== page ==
Spotlight: The Man behind the Numbers

"I was on a roll with that for awhile," Dr. Gary Hunt told me, pointing to a box containing a textbook he is authoring—a six-hundred-plus page manuscript on applied econometrics for advanced students. He has two chapters left.

A professor in UMaine's School of Economics, Dr. Hunt has published over thirty articles in notable peer-reviewed journals, but it was his three latest papers exploring the cost of wind energy that I was in his office to hear about.

HuntCost analysis and energy prices are familiar territory to Dr. Hunt. "This is a return to an area I had significant interest in early in my career," Hunt explained. His doctoral dissertation in part analyzed the relationship between capital investment and energy prices, and his numerous papers and appointments demonstrate his significant work in the field of economics.

He first heard about the wind project when Dr. Habib Dagher, director of AEWC Advanced Structures and Composites Center, spoke about it for the Phi Kappa Phi honor society, of which Hunt is UMaine chapter president. "I became very interested after I heard his presentation and decided to do some investigation into the economics of wind energy," he explained. Hunt spent that summer and fall doing background research on the subject, and in November 2009 began distributing a series of papers entitled Maine Offshore Wind Energy, analyzing the resource and potential cost of wind energy.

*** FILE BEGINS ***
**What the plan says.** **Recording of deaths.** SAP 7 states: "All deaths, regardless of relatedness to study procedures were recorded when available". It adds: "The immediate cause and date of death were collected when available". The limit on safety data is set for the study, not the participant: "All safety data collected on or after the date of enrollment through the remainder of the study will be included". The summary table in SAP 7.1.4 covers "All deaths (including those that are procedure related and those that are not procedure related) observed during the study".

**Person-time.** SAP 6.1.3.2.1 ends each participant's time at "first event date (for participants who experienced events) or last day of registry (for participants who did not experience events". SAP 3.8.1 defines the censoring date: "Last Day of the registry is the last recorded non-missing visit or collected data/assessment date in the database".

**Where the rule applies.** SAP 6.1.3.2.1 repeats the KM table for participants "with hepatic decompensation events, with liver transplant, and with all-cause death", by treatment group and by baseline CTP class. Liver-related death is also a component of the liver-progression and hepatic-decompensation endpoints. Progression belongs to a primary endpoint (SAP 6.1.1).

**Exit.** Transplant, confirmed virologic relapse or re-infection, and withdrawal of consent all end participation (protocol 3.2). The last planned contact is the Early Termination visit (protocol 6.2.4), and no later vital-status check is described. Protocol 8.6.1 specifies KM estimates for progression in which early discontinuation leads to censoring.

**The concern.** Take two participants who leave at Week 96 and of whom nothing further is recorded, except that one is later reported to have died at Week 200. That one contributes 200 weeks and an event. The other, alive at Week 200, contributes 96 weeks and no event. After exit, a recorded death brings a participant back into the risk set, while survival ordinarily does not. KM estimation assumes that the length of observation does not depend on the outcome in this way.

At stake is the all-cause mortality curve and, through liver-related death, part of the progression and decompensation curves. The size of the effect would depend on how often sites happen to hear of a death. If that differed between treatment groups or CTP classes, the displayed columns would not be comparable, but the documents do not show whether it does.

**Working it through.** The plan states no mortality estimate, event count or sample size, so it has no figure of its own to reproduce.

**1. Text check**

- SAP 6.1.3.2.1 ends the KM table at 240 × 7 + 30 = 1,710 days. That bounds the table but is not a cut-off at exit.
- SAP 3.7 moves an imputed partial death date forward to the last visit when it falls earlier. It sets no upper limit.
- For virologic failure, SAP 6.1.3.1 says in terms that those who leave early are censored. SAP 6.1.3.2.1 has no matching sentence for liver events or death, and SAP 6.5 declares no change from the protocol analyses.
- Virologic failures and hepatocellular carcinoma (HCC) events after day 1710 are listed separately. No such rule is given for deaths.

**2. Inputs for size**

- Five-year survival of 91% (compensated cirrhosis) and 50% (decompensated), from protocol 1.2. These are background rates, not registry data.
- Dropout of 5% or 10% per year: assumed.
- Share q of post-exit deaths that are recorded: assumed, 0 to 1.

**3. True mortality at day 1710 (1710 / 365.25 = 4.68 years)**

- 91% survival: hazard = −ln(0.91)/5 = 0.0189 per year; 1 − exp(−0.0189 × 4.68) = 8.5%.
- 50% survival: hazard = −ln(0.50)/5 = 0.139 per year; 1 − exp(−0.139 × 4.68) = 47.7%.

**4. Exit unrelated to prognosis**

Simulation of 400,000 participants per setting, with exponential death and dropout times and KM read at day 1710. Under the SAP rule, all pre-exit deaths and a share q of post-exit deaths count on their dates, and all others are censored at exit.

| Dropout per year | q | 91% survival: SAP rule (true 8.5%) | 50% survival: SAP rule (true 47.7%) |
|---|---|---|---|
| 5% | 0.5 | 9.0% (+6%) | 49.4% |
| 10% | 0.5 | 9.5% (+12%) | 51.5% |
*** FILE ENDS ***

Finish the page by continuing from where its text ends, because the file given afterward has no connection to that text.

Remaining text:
The Process


The first paper, Wind Resources, Technologies, and Energy Production, investigates the denominator in the cost equation: the wind resource. Combining wind speed data from ocean observing stations (some from UMaine's own NERACOOS) with the known power curve of a 5 MW turbine he arrives at several estimates for annual offshore energy outputs.

In paper number two, Cost Estimates, Hunt explores the numerator: all the costs that go into developing an offshore wind farm. He gathers data from previous European experience and factors in learning effects, supply chain constraints, and tax incentives, to estimate the capital, O&M, and other costs of wind energy production. He divides this number by the wind resource estimated in paper one and the result is the average cost of wind energy in terms of dollars per kilowatt-hour (kW h).

Paper number three is perhaps the most relevant from the public's point of view. In Comparative Cost Analysis, Hunt uses the same cost estimation method from the previous paper to arrive at average per kW h costs for several energy alternatives, including traditional fossil fuels, solar photovoltaic, nuclear, and onshore wind. He strips off the current 30% investment tax credit and favorable tax depreciation rules for renewable energy and utilizes the more traditional 10% credit and rules instead. Also, he adds a carbon cost based on several estimates of what that charge should be.

The Results


Under the paper three's conditions, he estimates that offshore wind energy becomes competitive with traditional fossil fuels in 2020-2030. This coincides well with both the Department of Energy's "20% Wind Energy by 2030" plan, and the vision of the DeepCWind Consortium of having a floating wind farm in the Gulf of Maine within that time period.

The potential to tap into the vast wind resource in the Gulf of Maine has important economic implications for the state. He envisions a plan shared by others involved in the project of replacing home heating oil with electric heat pumps and traditional vehicles with plug-in electric vehicles. The offshore wind farm would provide a large share of the electricity.

The benefits don't end there. Dr. Hunt explained how a 5 GW project would almost certainly provide an export opportunity. "Even if we do the most we can envision in terms of using it locally...there's still a need for power export."